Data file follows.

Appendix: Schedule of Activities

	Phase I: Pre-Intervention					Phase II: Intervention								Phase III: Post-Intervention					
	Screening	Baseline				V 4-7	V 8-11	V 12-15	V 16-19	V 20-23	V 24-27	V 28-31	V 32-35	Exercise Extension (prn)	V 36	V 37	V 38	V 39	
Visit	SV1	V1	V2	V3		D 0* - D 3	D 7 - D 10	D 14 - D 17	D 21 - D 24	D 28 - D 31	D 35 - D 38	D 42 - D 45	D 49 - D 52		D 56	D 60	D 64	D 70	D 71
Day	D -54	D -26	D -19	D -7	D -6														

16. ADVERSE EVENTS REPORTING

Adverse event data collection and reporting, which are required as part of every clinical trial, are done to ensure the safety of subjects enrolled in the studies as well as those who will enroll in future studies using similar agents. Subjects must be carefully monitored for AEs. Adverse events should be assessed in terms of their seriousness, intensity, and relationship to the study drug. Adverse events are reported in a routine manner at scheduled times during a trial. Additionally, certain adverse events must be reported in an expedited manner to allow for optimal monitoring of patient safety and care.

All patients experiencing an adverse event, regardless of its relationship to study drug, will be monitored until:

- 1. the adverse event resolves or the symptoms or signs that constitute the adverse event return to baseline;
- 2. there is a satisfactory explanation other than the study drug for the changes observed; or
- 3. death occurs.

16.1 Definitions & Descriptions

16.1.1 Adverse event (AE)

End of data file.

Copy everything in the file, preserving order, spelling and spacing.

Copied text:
Appendix: Schedule of Activities

	Phase I: Pre-Intervention					Phase II: Intervention								Phase III: Post-Intervention					
	Screening	Baseline				V 4-7	V 8-11	V 12-15	V 16-19	V 20-23	V 24-27	V 28-31	V 32-35	Exercise Extension (prn)	V 36	V 37	V 38	V 39	
Visit	SV1	V1	V2	V3		D 0* - D 3	D 7 - D 10	D 14 - D 17	D 21 - D 24	D 28 - D 31	D 35 - D 38	D 42 - D 45	D 49 - D 52		D 56	D 60	D 64	D 70	D 71
Day	D -54	D -26	D -19	D -7	D -6														

16. ADVERSE EVENTS REPORTING

Adverse event data collection and reporting, which are required as part of every clinical trial, are done to ensure the safety of subjects enrolled in the studies as well as those who will enroll in future studies using similar agents. Subjects must be carefully monitored for AEs. Adverse events should be assessed in terms of their seriousness, intensity, and relationship to the study drug. Adverse events are reported in a routine manner at scheduled times during a trial. Additionally, certain adverse events must be reported in an expedited manner to allow for optimal monitoring of patient safety and care.

All patients experiencing an adverse event, regardless of its relationship to study drug, will be monitored until:

- 1. the adverse event resolves or the symptoms or signs that constitute the adverse event return to baseline;
- 2. there is a satisfactory explanation other than the study drug for the changes observed; or
- 3. death occurs.

16.1 Definitions & Descriptions

16.1.1 Adverse event (AE)